More than 90% of all sportswear is made from polyester or another form of plastic fabric. A big problem with these fabrics, which we can’t emphasize enough, are microplastics. These are tiny pieces of plastic that get released every time you wash your plastic clothing. Click here to learn more about microplastics.
Recycling is buzzing. From old tires to airplanes, we are getting better and better with recycling stuff and that’s absolutely awesome. Recycling means that we will need fewer virgin resources to create the same products and have less waste as a result of that.
We are not a big fan of plastic clothing at Iron Roots, but one thing that can’t be overlooked is the recyclability of certain plastics. Wonderful projects like The Ocean Cleanup create the opportunity to turn plastic waste into great new products. However, we believe that this opportunity should not be wasted by creating clothing out recycled plastics. This will only create more plastic pollution due to the release of microplastics. Let’s recycle it for more durable stuff that doesn’t shed microplastics such as tables, chairs, medical equipment etc.
It’s important to emphasize the difference between 'hard' and 'soft' plastic, as we like to call it.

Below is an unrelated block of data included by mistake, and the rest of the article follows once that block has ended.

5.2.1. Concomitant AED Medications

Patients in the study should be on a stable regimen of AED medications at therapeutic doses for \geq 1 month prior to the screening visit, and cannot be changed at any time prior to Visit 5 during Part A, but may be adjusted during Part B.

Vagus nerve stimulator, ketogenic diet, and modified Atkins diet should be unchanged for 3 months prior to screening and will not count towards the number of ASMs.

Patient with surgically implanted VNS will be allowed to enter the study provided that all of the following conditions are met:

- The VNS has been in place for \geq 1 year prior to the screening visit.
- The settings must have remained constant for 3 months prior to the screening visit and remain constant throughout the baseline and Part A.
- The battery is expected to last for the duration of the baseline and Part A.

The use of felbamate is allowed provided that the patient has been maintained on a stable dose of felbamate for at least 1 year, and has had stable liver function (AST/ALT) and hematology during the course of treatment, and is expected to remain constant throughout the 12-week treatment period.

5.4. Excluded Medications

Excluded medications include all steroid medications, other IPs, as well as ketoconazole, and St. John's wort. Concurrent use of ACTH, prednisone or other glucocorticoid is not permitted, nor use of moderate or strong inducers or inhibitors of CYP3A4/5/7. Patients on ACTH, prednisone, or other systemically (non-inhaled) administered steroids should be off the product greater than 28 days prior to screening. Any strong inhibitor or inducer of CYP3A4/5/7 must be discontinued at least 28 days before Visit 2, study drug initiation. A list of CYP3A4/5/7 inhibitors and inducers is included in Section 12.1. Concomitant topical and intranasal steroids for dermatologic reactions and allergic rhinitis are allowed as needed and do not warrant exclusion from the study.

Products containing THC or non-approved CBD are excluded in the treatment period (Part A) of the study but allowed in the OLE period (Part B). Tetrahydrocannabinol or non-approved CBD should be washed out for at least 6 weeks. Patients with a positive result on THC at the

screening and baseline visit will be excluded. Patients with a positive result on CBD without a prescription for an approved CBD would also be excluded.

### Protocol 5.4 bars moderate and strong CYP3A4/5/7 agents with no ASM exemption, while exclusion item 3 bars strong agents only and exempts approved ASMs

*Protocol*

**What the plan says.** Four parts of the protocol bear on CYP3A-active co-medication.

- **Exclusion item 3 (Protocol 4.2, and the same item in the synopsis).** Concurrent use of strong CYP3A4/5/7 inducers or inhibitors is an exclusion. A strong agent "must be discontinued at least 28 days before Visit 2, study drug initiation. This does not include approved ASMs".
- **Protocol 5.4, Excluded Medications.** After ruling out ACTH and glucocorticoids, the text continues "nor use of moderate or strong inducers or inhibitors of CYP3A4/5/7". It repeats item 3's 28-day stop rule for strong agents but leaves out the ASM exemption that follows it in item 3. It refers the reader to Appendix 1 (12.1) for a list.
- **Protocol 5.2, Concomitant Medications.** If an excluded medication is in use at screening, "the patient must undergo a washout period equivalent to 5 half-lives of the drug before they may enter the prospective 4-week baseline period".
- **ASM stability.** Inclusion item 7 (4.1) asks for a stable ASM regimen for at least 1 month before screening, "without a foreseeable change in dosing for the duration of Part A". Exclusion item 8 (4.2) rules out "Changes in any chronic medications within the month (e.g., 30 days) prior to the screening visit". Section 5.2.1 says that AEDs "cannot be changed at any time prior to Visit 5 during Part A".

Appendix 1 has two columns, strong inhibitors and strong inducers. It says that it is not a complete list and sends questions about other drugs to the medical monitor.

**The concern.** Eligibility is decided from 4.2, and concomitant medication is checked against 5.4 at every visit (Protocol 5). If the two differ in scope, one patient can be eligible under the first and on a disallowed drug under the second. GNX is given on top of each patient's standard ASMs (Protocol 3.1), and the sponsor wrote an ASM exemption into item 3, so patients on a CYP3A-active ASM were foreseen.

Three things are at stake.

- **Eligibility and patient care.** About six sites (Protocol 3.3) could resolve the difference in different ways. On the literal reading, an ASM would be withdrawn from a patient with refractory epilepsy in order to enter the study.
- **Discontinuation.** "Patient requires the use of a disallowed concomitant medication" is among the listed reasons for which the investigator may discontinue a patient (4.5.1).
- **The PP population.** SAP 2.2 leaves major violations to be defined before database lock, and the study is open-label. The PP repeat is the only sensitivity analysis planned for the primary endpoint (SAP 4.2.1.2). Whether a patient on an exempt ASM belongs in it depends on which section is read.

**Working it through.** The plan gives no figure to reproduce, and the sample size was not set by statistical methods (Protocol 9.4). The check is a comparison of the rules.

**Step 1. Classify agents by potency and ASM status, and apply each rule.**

Hard plastic can be great for the applications mentioned above. These hard plastics are also needed for certain products to achieve a certain level of quality, and we don't think there is anything wrong with that. One exception to this are the so called 'single use plastics' like plastic cups and straws. These are hardly ever a good option.
On the other side, you got soft plastic. These are plastics that release microplastics. Examples are fabrics like polyester and nylon. Soft plastic should in our opinion be avoided. So while we think that hard plastic has its applications, we will not use fabrics that are going to shed microplastics. We will always look for alternatives that we can use in our products. One of our favorite alternatives is hemp. We use hemp in our hoodies and joggers, which emits about 60% less CO2 than polyester would.